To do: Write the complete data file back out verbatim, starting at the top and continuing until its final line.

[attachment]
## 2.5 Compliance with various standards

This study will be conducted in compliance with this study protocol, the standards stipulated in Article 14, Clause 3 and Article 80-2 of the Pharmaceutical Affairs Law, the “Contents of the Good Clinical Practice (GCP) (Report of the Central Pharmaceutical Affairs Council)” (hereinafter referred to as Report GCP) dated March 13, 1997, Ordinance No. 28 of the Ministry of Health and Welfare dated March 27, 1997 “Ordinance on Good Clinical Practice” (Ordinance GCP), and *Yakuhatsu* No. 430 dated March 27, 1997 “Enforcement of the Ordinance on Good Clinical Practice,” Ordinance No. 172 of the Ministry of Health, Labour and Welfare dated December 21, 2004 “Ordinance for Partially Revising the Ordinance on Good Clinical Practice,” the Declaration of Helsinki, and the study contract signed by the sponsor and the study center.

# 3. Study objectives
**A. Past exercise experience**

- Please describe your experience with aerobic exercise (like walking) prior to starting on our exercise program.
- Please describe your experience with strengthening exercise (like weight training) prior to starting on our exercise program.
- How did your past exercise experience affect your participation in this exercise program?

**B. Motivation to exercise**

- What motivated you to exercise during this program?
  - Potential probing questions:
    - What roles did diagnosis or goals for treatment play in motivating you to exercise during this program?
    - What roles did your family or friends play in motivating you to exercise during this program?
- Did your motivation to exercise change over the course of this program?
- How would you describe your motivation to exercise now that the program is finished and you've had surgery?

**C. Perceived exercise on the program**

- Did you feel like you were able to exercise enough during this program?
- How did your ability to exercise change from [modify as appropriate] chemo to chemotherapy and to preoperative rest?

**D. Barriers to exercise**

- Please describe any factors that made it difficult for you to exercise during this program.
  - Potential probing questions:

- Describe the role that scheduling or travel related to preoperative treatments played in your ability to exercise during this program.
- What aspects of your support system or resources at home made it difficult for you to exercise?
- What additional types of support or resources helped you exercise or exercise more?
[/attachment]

## 2.5 Compliance with various standards

This study will be conducted in compliance with this study protocol, the standards stipulated in Article 14, Clause 3 and Article 80-2 of the Pharmaceutical Affairs Law, the “Contents of the Good Clinical Practice (GCP) (Report of the Central Pharmaceutical Affairs Council)” (hereinafter referred to as Report GCP) dated March 13, 1997, Ordinance No. 28 of the Ministry of Health and Welfare dated March 27, 1997 “Ordinance on Good Clinical Practice” (Ordinance GCP), and *Yakuhatsu* No. 430 dated March 27, 1997 “Enforcement of the Ordinance on Good Clinical Practice,” Ordinance No. 172 of the Ministry of Health, Labour and Welfare dated December 21, 2004 “Ordinance for Partially Revising the Ordinance on Good Clinical Practice,” the Declaration of Helsinki, and the study contract signed by the sponsor and the study center.

# 3. Study objectives
**A. Past exercise experience**

- Please describe your experience with aerobic exercise (like walking) prior to starting on our exercise program.
- Please describe your experience with strengthening exercise (like weight training) prior to starting on our exercise program.
- How did your past exercise experience affect your participation in this exercise program?

**B. Motivation to exercise**

- What motivated you to exercise during this program?
  - Potential probing questions:
    - What roles did diagnosis or goals for treatment play in motivating you to exercise during this program?
    - What roles did your family or friends play in motivating you to exercise during this program?
- Did your motivation to exercise change over the course of this program?
- How would you describe your motivation to exercise now that the program is finished and you've had surgery?

**C. Perceived exercise on the program**

- Did you feel like you were able to exercise enough during this program?
- How did your ability to exercise change from [modify as appropriate] chemo to chemotherapy and to preoperative rest?

**D. Barriers to exercise**

- Please describe any factors that made it difficult for you to exercise during this program.
  - Potential probing questions:

- Describe the role that scheduling or travel related to preoperative treatments played in your ability to exercise during this program.
- What aspects of your support system or resources at home made it difficult for you to exercise?
- What additional types of support or resources helped you exercise or exercise more?